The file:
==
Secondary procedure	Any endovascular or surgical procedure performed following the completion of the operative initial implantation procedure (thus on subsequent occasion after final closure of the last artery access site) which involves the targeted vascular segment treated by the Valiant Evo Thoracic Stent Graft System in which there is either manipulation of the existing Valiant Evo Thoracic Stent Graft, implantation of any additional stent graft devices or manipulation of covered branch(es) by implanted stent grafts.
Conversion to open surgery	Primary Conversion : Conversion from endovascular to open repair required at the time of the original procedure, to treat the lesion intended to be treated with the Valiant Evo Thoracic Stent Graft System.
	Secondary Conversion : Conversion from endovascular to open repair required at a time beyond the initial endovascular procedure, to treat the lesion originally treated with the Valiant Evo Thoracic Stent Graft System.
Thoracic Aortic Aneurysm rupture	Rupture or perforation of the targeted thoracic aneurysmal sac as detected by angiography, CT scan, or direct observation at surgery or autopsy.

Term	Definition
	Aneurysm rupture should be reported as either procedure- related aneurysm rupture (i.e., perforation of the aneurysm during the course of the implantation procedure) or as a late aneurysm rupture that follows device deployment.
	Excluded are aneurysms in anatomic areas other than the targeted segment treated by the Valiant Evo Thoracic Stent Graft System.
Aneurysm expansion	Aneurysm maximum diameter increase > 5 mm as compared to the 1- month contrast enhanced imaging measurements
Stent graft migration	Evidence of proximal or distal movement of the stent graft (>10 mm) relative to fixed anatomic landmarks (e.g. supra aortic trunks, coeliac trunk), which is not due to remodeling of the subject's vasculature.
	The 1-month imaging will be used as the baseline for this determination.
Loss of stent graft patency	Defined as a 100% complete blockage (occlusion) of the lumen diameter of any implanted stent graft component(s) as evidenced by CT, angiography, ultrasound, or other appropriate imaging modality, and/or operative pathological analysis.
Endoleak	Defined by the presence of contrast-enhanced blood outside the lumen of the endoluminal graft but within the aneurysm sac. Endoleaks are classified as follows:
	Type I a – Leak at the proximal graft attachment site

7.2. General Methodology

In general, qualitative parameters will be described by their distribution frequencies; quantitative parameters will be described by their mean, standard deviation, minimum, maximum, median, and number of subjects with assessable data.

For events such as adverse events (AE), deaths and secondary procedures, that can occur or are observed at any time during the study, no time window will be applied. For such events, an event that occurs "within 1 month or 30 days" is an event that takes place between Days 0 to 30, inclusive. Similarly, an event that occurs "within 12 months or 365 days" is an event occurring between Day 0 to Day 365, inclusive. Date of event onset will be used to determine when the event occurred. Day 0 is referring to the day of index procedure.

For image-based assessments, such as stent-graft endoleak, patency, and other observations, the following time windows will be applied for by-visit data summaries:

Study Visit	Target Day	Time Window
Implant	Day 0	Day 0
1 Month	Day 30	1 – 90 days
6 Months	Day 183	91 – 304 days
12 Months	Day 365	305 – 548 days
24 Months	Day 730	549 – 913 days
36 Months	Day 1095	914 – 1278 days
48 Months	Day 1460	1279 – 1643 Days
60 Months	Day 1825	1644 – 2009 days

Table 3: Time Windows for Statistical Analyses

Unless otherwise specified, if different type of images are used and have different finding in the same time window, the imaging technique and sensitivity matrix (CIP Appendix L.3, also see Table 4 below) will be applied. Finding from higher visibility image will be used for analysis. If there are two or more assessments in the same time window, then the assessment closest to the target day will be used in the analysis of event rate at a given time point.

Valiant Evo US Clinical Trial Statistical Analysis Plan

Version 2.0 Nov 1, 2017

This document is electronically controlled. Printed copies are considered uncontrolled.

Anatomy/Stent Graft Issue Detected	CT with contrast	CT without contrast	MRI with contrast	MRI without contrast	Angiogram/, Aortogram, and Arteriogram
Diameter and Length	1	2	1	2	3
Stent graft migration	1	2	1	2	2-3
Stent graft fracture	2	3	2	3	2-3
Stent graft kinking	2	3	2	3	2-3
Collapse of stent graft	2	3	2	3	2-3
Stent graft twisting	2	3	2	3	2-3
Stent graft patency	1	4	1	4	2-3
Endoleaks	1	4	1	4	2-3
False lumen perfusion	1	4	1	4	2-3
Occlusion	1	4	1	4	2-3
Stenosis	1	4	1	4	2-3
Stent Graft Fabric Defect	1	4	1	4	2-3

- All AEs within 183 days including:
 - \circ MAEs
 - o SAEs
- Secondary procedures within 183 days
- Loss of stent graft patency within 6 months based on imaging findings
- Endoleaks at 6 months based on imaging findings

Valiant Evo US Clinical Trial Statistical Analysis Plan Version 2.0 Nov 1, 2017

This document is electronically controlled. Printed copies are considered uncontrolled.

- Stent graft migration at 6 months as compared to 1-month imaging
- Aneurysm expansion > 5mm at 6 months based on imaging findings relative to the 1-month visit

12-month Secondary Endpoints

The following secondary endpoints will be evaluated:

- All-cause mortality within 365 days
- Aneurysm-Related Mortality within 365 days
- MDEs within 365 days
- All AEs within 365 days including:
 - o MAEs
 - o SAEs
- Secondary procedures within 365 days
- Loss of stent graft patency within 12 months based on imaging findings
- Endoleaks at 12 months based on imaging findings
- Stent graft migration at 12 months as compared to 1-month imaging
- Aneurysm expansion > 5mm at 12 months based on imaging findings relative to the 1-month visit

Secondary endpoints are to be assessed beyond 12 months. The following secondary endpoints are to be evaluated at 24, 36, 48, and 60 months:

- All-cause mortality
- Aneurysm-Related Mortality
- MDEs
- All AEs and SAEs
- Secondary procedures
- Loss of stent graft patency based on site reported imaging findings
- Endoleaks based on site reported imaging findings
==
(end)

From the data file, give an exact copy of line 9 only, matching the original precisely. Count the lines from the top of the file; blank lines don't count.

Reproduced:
Stent graft migration	Evidence of proximal or distal movement of the stent graft (>10 mm) relative to fixed anatomic landmarks (e.g. supra aortic trunks, coeliac trunk), which is not due to remodeling of the subject's vasculature.